The year just ended saw an unprecedented wave of consolidation in the data center industry as the world's largest colocation providers looked to keep pace with demand from enterprises and public clouds by acquiring regional competitors.
The $20 billion in mergers and acquisitions closed in 2017 far exceeded spending from the two preceding years combined—with 2015 seeing roughly $6 billion in activity through 17 deals, and 2016 roughly $10 billion through 28 deals, according to a new report from Synergy Research.
The surge to 48 data center consolidation deals in 2017 is part of a trend that will likely continue for some time, wrote Synergy's chief analyst, John Dinsdale, in the report.
"We expect to see much more data center M&A over the next five years," Dinsdale said.
Consolidation is being driven by enterprises divesting from their own infrastructure, and cloud services providers looking to rapidly scale into new geographies. Four more deals totaling $2.6 billion in value are already pending, according to Synergy.
The vast majority of the 2017 spend came from Equinix and Digital Reality. The industry's two leaders paid out between them $19 billion on acquisitions, even before counting Equinix' deal for Metronode, an Australian company.
Digital Reality paid $7.6 billion for DuPont Fabros in the largest single purchase of 2017.
Equinix has made major acquisitions around the world, Synergy noted, while Digital Realty has focused on the United States and Europe. CyrusOne, Peak 10, Digital Bridge, NTT, Carter Validus, Iron Mountain, Cyxtera and Elegant Jubilee also took part in last year's M&A surge, according to Synergy.
Regional data center operators looking to succeed in a landscape dominated by wholesale giants that will only continue growing bigger must focus on offering differentiated services, the leaders of two boutique providers told CRN.
Lief Morin, CEO of Key Information Systems, said his Los Angeles-area data center business is experiencing a "microcosm of that larger trend" in market conditions that's driving consolidation among the global colocation providers.
Businesses are rapidly moving their IT operations off-premises and into colocation facilities or public clouds, eliminating risk that doesn't lend those companies any value, Morin said.
"You got companies all over the place, they have closets with servers in them, they're trying to get them out of those closets and put them into a formal data center, then setup networks to constantly communicate with those data centers," Morin said.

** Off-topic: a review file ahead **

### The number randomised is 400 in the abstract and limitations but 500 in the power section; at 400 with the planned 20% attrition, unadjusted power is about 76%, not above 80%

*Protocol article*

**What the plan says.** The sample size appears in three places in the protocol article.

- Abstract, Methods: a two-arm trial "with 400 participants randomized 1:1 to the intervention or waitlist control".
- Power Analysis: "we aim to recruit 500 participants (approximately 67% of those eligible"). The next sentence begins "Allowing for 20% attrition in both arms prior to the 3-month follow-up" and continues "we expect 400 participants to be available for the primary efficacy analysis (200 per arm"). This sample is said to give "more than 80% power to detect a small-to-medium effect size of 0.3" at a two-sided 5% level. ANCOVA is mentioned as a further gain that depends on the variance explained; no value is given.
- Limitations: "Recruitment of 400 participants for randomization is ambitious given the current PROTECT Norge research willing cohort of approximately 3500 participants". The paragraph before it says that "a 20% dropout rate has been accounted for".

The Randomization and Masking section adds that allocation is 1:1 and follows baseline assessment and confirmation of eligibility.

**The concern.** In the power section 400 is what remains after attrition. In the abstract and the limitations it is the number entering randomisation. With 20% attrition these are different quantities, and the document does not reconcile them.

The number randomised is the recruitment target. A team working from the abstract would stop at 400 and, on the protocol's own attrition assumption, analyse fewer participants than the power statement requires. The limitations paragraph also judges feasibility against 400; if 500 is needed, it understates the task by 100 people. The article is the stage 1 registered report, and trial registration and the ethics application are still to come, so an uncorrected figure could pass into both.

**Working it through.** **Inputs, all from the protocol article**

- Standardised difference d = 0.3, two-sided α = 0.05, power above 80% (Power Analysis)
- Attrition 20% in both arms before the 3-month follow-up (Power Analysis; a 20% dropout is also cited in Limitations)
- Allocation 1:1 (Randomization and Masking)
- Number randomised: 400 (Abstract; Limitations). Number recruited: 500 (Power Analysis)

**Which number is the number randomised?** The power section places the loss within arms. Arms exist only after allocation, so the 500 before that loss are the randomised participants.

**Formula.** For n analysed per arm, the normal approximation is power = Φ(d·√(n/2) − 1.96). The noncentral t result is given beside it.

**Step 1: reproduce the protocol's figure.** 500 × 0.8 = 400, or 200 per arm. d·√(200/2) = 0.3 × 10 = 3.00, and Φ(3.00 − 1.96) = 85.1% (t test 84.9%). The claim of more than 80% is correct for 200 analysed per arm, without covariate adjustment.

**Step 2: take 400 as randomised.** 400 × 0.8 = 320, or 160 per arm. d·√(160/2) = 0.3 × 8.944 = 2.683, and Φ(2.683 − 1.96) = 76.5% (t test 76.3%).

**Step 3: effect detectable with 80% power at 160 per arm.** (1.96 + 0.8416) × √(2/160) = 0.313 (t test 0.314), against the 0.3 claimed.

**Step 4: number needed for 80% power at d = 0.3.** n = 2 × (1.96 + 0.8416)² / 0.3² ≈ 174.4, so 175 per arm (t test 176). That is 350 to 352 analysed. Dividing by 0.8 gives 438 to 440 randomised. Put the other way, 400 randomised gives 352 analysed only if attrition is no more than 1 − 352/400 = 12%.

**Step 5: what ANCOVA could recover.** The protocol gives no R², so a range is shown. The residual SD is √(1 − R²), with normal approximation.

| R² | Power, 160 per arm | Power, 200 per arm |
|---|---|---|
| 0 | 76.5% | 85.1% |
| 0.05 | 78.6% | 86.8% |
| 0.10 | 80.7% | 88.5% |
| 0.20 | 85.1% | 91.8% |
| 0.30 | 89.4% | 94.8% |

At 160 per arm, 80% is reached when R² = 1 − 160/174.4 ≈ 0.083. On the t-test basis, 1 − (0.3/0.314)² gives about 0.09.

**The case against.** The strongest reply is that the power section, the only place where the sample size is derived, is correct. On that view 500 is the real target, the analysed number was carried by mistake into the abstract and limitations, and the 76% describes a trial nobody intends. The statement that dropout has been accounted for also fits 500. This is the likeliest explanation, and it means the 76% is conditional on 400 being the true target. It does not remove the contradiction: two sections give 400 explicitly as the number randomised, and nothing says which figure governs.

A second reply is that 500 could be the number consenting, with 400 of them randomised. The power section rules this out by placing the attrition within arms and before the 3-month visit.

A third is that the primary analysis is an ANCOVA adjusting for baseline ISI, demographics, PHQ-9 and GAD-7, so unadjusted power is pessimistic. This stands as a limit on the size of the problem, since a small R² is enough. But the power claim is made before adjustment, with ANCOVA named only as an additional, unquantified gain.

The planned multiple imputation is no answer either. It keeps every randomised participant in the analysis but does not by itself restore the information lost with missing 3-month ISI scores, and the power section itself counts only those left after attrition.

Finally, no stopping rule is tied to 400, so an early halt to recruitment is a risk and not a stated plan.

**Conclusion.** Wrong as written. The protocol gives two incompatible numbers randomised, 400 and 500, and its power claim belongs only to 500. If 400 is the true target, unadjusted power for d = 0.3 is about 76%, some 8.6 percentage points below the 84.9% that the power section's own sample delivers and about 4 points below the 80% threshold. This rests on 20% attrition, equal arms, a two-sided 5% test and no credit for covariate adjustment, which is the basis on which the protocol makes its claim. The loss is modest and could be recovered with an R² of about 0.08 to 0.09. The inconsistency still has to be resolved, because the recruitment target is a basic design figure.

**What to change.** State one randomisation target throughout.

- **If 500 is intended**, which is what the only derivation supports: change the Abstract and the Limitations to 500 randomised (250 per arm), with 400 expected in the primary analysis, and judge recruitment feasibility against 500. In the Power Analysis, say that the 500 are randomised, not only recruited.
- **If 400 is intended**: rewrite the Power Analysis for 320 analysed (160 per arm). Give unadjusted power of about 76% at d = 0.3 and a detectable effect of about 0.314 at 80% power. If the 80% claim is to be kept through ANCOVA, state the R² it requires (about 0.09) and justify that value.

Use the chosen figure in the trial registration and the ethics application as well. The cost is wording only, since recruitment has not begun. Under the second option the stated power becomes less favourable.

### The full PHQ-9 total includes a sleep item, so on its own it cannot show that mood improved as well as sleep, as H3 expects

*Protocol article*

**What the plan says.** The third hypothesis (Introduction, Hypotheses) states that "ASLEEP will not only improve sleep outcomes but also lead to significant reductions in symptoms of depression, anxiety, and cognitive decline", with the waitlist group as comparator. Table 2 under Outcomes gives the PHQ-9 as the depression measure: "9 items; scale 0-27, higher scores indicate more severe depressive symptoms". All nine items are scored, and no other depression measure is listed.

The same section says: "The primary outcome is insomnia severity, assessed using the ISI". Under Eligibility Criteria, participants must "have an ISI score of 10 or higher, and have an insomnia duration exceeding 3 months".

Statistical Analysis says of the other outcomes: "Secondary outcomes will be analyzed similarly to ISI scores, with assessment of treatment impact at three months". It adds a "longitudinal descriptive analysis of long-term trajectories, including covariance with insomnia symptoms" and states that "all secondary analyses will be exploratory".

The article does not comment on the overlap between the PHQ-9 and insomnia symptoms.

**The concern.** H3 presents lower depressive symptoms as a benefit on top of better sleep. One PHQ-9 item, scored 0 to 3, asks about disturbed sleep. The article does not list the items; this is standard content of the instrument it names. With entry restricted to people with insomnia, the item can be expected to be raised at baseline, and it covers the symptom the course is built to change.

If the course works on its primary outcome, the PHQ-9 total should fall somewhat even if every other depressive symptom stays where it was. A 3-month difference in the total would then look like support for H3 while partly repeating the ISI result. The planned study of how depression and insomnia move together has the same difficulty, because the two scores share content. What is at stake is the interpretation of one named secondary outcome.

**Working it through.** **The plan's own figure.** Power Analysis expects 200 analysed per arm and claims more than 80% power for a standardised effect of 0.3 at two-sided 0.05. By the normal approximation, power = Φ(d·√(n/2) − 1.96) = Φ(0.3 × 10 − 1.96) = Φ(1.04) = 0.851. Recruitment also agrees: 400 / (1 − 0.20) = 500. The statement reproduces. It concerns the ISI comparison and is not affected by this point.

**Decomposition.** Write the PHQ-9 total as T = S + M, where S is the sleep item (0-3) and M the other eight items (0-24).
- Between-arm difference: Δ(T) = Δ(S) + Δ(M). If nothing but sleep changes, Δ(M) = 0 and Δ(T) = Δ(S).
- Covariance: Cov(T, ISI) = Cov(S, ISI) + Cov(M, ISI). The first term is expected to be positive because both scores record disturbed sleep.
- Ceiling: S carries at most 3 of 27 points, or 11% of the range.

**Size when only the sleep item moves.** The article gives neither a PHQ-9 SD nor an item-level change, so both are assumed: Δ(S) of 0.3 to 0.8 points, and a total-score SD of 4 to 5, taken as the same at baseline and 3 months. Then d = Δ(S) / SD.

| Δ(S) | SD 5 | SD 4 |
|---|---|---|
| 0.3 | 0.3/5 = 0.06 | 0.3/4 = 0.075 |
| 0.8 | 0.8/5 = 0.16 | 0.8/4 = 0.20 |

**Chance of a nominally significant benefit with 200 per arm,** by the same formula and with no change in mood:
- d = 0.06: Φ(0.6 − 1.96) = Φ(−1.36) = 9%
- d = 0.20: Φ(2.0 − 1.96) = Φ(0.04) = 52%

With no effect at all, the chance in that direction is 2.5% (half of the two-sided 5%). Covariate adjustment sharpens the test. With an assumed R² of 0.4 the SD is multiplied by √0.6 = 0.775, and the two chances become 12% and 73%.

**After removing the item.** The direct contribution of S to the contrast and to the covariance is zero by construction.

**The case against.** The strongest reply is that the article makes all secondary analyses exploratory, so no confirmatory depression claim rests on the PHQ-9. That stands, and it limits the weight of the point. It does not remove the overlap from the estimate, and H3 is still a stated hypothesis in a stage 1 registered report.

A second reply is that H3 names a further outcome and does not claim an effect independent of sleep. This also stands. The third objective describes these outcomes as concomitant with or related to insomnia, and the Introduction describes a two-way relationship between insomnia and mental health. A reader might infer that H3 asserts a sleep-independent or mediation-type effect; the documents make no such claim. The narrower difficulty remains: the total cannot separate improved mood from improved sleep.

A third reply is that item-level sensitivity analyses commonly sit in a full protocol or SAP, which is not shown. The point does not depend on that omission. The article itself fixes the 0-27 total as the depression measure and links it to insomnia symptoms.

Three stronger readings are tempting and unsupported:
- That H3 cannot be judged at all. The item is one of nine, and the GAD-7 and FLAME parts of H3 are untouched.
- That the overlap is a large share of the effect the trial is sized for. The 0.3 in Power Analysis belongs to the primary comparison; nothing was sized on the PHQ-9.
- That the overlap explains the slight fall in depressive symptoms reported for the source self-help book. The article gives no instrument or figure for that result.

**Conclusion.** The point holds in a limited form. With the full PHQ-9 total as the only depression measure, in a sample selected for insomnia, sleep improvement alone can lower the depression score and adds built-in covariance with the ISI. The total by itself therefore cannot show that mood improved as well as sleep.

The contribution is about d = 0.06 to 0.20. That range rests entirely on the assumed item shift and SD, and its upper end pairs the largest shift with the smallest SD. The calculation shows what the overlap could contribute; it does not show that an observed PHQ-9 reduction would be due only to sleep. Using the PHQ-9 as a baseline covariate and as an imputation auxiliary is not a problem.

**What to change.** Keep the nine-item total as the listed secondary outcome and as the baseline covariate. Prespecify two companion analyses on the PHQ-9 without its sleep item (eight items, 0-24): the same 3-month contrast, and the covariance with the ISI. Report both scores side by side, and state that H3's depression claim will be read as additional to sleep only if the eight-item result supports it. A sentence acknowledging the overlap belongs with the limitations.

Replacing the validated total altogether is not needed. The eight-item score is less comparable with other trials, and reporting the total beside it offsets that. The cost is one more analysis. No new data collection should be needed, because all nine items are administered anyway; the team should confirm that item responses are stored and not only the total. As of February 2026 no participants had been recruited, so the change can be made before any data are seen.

Amid that acceleration of IT outsourcing, the largest colocation providers are investing to ensure they have the capacity "to capitalize on the longer tail of that whole lifecycle of technology services," Morin said.
Those providers need to expand their geographic presence to meet the needs of multi-national enterprise clients who want to minimize latency while ensuring compliance across countries.
"In the technology space, scale matters," he said.
Kevin Goodman, managing director of BlueBridge Networks, a boutique operator of data centers in Ohio, told CRN that hyper-scale cloud providers growing into secondary markets where it doesn't make sense for them to build their own facilities are also playing a major role in the consolidation trend.
The proliferation of data, and modern applications like Internet of Things, predictive analytics, artificial intelligence and big data, are forcing those clouds to get closer to customers through leases with "wholesale megawatt providers," Goodman said.
"In a world in which milliseconds matter, you see a lot of the large data centers utilized by cloud providers and SaaS providers," Goodman said. That encourages the data center providers to expand their wholesale businesses.
Just like the cellular industry in previous decades, consolidation will be an unstoppable force in the market, Morin told CRN. It's likely that many midsize data center operators will be swept up in the acquisition sprees of the future.
But smaller players can remain highly competitive by "managing their strengths," Morin said. That means serving a niche.
While some regional operators could jump on the bandwagon by looking to be acquired, Goodman said, "boutique shops that differentiate themselves, do what they do in an exceptional way, that's also a recipe for success."
The mega-providers have gotten better at customer service.
But "human relationships, pointing to the cluster, knowing your customers' business and IT objective, that's where the regional player has to compete," Goodman told CRN.